Understanding 2024 IRA Contribution Limits

Are you currently contributing to an IRA? Did you know that the contribution limits change each year? Individual Retirement Account (IRA) contributions can be a great way to tuck away more money for retirement, especially with the tax advantages. In this article, we’ll cover the basics of IRAs, including the difference between Traditional IRAs and Roth IRAs and the contribution and income limits for the 2024 tax year.

Traditional IRAs vs Roth IRAs

There are two types of IRAs: Traditional and Roth. Traditional IRAs contribute funds with pre-tax dollars, meaning you don’t pay taxes on money put into the account. For example, let’s say you make a $1,000 contribution to your Traditional IRA. On your individual income tax return, you will receive a deduction of $1,000, lowering your taxable income.

The opposite is true for Roth IRAs. This type of retirement account contributes money on a post-tax basis, meaning the money you contribute has already been taxed. You do not receive a deduction on your income tax return, but the funds grow tax-free.

Deciding which account you want to contribute to depends on your tax situation and your goals. For example, if you want tax-free withdrawals during retirement, you will opt for a Roth IRA. On the contrary, if you are in a higher tax bracket right now and want to lower your taxable income, you might elect to invest in a Traditional IRA.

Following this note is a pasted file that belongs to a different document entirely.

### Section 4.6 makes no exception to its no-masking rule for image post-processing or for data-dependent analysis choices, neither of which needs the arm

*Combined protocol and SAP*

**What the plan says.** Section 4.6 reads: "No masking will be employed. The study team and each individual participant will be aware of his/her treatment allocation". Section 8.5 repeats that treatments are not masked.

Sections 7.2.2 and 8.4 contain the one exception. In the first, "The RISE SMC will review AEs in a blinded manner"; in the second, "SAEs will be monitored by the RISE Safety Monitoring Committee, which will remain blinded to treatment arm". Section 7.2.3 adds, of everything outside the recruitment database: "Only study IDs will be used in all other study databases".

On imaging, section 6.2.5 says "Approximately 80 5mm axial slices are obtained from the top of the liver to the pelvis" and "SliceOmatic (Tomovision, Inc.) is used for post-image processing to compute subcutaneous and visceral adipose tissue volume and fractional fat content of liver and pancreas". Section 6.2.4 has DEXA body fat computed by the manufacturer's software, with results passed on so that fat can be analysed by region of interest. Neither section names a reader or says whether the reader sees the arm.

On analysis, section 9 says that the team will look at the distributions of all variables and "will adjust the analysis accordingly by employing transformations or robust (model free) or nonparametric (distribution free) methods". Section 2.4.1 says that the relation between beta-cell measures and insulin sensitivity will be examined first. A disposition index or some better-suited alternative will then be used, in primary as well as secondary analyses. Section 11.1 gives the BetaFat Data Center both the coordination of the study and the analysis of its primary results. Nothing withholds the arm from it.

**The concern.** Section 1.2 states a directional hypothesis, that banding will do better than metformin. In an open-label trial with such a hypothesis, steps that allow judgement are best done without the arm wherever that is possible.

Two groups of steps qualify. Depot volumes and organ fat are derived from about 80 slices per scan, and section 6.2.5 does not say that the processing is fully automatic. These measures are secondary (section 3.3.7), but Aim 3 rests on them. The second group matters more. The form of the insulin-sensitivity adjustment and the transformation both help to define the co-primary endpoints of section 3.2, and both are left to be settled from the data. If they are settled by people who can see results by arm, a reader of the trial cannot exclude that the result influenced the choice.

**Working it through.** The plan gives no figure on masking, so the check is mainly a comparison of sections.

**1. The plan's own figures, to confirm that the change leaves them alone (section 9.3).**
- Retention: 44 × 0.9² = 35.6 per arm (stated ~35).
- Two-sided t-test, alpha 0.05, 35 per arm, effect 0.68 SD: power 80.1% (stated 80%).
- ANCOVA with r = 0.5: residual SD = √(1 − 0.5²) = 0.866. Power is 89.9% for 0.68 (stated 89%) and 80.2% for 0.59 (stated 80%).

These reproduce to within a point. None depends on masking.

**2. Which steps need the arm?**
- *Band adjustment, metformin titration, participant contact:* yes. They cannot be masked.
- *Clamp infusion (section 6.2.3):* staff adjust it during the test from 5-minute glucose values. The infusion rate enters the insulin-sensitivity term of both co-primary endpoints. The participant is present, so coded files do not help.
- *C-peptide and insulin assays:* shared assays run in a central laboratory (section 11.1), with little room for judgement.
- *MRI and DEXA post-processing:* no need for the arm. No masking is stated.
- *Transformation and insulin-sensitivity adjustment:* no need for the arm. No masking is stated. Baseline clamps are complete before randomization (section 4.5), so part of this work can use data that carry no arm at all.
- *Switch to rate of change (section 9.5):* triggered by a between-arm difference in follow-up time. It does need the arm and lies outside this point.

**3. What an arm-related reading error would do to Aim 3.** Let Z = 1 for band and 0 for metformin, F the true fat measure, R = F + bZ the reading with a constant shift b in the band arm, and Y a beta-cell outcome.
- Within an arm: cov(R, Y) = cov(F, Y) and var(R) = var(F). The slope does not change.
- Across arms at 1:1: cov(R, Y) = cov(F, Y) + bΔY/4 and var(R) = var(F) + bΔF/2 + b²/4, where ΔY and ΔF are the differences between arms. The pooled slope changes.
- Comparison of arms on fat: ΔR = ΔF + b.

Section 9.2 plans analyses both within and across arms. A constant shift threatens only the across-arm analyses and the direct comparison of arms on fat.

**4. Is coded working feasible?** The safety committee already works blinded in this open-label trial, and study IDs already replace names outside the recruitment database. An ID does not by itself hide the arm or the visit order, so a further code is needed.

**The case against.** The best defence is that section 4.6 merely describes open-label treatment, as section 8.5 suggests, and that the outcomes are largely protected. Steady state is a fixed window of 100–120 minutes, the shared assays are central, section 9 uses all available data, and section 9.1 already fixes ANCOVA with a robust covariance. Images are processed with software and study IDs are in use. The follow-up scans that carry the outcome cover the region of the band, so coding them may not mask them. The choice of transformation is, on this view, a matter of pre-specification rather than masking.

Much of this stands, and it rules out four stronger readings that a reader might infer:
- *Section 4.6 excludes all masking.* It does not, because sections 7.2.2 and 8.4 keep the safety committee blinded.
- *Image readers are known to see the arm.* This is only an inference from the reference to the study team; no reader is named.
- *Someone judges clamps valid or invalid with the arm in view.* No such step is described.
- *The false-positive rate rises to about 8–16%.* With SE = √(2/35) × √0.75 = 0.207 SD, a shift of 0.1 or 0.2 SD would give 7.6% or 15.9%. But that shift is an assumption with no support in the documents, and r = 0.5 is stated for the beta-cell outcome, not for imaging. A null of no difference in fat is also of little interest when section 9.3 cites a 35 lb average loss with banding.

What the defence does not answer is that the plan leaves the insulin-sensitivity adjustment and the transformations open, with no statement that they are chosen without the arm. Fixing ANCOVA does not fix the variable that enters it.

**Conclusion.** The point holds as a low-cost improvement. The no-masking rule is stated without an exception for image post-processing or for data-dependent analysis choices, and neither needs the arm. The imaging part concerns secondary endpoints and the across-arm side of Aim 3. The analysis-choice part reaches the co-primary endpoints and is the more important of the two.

2024 IRA Contribution Limits

For the 2024 year, individuals under the age of 50 can contribute $7,000 to an IRA. This threshold is increased to $8,000 for individuals 50 and older. These contribution limits apply to gross contributions, meaning total contributions to both a Traditional IRA and a Roth IRA cannot exceed $7,000 or $8,000 if you are over age 50.

2024 IRA Income Limits

To qualify for a tax deduction for Traditional IRA contributions, you need to be under a certain income. The ability to contribute to an employer-sponsored retirement plan can also impact eligibility. Let’s break down the limitations by filing status.

Single or Head of Household

If your modified adjusted gross income (MAGI) is under $77,000, you can take 100% of your contributions as a deduction. A MAGI between $77,000 and $87,000 allows you to take a percentage of contributions as a deduction, with no deduction allowed for income over $87,000. These thresholds are in place regardless of whether you contribute to an employer-sponsored plan or not.

Married Filing Joint

Married filing joint taxpayers who are covered by an employer-sponsored retirement plan can take a deduction if their MAGI is under $123,000. The phase-out range is between $123,000 and $143,000, with full phase-out once $143,000 is reached.

Married filing joint taxpayers who do not have the ability to contribute to an employer-sponsored retirement plan have a higher threshold, with a 100% deduction with a MAGI under $230,000. The phase-out range is between $230,000 and $240,000, with no deduction once MAGI is over $240,000.

Married Filing Separately

Married filing separately taxpayers are eligible for a full contribution deduction if MAGI is under $10,000. The deduction is not available if MAGI exceeds $10,000.


IRA contribution limits change each year, which is why it’s important to understand what you can contribute in 2024. To discuss the best IRA strategy for your situation, reach out to Kislay Shah CPA PC at kislay@shahcpaus.com or 646-328-1326.